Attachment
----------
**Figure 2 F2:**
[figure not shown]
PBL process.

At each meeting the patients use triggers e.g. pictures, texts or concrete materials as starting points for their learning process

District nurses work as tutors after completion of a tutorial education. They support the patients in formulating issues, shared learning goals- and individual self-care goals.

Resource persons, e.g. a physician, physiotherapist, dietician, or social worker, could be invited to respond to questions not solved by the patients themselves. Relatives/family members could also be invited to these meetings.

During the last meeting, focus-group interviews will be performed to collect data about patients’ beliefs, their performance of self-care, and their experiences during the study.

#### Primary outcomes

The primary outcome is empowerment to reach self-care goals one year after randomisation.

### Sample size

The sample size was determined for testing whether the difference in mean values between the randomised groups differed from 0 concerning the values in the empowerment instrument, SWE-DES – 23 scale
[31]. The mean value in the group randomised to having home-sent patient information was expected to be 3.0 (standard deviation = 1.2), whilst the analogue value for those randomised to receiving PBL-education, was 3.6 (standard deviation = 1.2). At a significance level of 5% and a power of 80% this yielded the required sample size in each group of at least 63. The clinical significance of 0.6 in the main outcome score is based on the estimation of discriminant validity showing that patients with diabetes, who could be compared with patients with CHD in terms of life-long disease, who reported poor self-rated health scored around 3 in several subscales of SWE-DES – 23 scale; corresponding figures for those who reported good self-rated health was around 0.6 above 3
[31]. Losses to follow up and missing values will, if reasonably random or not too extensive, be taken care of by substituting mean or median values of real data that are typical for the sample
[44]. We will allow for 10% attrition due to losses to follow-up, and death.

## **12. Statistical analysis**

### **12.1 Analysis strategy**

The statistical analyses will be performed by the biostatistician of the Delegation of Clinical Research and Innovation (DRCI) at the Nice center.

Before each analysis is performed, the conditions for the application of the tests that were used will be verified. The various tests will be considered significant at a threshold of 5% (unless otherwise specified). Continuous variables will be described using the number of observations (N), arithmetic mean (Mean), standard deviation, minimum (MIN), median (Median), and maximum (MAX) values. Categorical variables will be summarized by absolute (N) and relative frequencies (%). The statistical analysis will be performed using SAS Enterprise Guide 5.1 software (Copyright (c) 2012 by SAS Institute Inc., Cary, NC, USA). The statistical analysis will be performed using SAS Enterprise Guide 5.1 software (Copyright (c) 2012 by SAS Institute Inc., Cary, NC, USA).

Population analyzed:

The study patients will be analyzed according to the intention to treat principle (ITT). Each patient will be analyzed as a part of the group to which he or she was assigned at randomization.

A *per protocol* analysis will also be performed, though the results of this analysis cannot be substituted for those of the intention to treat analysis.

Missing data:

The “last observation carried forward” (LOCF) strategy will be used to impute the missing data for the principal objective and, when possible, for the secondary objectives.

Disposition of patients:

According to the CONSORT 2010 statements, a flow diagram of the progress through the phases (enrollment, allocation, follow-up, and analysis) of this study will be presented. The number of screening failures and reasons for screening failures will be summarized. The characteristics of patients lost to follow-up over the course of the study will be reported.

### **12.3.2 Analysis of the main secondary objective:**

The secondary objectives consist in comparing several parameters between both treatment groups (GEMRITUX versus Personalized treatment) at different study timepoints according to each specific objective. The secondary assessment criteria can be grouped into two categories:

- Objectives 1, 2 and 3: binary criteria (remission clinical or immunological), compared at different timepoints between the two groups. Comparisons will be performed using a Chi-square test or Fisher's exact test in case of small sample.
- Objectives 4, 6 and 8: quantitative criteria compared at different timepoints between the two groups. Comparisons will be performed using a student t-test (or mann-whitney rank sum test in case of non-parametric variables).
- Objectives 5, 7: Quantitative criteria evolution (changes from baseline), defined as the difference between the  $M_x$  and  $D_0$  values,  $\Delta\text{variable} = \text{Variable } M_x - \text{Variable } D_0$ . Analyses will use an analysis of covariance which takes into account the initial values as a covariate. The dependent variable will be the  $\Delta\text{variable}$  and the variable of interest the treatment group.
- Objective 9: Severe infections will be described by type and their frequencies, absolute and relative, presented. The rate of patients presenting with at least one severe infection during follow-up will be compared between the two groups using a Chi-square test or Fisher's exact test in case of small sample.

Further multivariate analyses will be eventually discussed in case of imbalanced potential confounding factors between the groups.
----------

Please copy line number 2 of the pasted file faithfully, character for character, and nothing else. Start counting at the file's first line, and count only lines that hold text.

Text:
[figure not shown]